The FCC has further provided that faxes "that contain only information, such as industry news articles, legislative updates, or employee benefit information, would not be prohibited by the TCPA rules." Id. at 25973.
a. Defendants' Argument That The Fax Was Intended For Specific Recipients Already In A Relationship With The Sender
First, Defendants argue that the fax, on its face, is tailored to a specific group of recipients already in a relationship with the sender. (Id. at 14). Essentially, Defendants argue that the "contact your area manager today!" language suggests that the intended recipients of the Fax are known parties who have "their own" area manager. Defendants contend that this is critical in demonstrating the Fax's informational purpose.
There are a number of problems with Defendants' position here. First, this argument is, at the very best, one way in which the Fax can be interpreted. However, it is not the only way. The Fax could also be construed generally, i.e. that managers are assigned to certain areas and that the recipient's "area" determines who the recipient should contact if interested in the program.
Second, the Fax does not identify a specific group of recipients already in a relationship with Defendants. On its face, the Fax appears to be an open invitation to anyone interested in Defendants' new bankruptcy program.
Notably different than the Fax here, the fax at issue in MultiPlan was addressed to the plaintiff; it included a member ID pertaining to the plaintiff; it included information regarding the provider network to which the plaintiff belonged; and it expressly indicated that the plaintiff received the fax because he was an existing member of Defendants' network. No such information can be found on the face of the Fax at issue here. In fact, the opposite is true here: (1) the fax is not addressed to anyone; (2) the fax does not contain member-specific information; (3) the fax does not include information regarding any network to which the recipient could belong; and (4) the fax does not indicate that the recipient received the fax because he is an existing member of a certain network.
Defendants also rely on P&S Printing LLC v. Tubelite, Inc., 2015 WL 4425793 (D.Conn. July 17, 2015), arguing that it is directly on point. There, the court granted the defendant's motion to dismiss because it determined that the "fax's primary purpose, on its face, was to communicate information to current customers about a change in delivery schedule due to the labor day holiday." Id. at *5.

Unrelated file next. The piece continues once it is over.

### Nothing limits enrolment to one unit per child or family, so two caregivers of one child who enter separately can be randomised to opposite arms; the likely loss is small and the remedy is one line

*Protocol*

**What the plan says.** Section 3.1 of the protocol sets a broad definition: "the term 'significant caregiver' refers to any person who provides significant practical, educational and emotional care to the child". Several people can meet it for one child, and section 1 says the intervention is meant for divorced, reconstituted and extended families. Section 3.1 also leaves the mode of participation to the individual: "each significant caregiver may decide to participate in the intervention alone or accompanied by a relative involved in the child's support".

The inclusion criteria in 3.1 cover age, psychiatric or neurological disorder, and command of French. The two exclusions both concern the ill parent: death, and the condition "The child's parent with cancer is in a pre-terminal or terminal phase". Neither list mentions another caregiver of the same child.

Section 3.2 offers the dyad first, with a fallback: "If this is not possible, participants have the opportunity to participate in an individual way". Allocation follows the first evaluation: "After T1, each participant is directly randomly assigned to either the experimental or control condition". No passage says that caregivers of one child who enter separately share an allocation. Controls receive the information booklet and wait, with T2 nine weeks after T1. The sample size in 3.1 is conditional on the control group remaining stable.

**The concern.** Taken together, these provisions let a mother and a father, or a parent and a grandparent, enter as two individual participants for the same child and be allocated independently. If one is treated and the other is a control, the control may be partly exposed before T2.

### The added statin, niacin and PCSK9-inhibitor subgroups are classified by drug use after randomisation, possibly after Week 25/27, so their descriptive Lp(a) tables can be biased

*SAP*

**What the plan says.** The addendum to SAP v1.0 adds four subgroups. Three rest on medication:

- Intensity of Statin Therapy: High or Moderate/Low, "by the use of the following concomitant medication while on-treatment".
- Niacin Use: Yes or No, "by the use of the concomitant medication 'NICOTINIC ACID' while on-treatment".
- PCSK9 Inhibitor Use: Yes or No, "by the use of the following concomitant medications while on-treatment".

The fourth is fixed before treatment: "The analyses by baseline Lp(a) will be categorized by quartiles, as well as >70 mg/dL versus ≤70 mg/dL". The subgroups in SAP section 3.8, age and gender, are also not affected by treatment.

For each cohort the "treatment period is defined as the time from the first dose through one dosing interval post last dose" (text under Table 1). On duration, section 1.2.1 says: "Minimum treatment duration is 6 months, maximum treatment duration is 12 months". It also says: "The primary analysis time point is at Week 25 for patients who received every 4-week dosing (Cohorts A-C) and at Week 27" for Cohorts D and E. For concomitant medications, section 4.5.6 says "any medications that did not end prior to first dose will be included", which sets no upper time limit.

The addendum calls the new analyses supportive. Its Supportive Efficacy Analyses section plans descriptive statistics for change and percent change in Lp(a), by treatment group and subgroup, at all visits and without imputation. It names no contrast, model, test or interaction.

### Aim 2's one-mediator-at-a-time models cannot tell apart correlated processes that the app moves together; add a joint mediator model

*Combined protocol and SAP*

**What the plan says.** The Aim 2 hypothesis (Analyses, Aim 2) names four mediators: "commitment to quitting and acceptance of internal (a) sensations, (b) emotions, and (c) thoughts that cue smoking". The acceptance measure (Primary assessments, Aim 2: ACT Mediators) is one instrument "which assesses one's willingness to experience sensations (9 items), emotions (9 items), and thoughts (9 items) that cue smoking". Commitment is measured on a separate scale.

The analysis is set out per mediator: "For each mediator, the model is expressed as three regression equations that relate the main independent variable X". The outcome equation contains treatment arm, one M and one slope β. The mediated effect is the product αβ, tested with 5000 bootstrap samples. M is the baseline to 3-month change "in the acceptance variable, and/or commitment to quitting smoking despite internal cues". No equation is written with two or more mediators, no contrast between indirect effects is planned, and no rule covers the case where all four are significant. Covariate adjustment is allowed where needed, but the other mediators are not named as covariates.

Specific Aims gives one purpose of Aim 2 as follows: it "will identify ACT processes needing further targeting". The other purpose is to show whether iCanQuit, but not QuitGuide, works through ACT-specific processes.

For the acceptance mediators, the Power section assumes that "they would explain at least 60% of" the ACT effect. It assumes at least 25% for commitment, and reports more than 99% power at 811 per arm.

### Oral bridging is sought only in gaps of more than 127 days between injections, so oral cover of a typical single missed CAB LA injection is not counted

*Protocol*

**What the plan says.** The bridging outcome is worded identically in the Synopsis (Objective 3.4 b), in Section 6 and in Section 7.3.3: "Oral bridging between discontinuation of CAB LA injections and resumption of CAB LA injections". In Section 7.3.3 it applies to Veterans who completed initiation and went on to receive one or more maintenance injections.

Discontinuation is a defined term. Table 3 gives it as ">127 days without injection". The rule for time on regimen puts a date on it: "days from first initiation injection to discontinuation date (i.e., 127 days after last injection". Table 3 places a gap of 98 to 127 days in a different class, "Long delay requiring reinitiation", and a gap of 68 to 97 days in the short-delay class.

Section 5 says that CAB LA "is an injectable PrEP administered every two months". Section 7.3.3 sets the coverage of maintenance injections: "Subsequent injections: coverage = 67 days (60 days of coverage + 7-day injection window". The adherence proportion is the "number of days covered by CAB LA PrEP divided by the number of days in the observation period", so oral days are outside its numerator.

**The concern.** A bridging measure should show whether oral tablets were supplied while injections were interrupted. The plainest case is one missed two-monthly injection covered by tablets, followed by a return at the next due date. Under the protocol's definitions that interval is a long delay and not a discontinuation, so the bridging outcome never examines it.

Notably different from the Fax here, the fax at issue in P&S Printing was a letter entitled "DFG-2014 Labor Day Schedule." Id. The fax was not addressed to the recipient plaintiff, but instead was addressed to "Big Horn Masonry." Id. The fax informed the recipient that Defendant would be closed on Labor Day and provided a revised schedule for the holiday. Id. The fax further noted that "Tubelite continues its commitment to provide you with the best service possible" and thanks the recipient for their "continued support and help in allowing [Tubelite] to provide [them] with this exceptional service." Id.
b. Defendants' Argument That The Fax Merely Provides Information Announcing Timely Changes To A Program
Next, Defendants argue that the Fax is not a commercial advertisement because, on its face, it merely introduces changes to an existing "Bankruptcy Program." (Def.s' Br. at 16). Defendants contend that "[a] communication which announces changes to a program and provides up-to-date information to the recipient does not run afoul of the TCPA." (Id.).
Defendants' argument presupposes facts that cannot be gleaned from the face of the Fax. The Fax does not contain language from which the Court can infer that it was sent with the intent to notify recipients of a change in a pre-existing program that the recipients are already a part of. Instead, the Fax introduces a new bankruptcy program. This is precisely the type of message that the FCC has cautioned against: any message regarding new or additional business would constitute commercial advertisement under the TCPA. FCC Rules & Regs at 25973.
c. Defendants' Argument That The Fax Does Not Offer Anything For Sale Or Contain Pricing, Ordering, Or Other Sales Information
Defendants mistakenly rely on the Sixth Circuit's decision in Medco, for the proposition that the Fax here "cannot be characterized as an advertisement because it does not offer to sell anything to the recipient, and the recipient does not have an opportunity to buy anything." (Def.s' Br. at 17).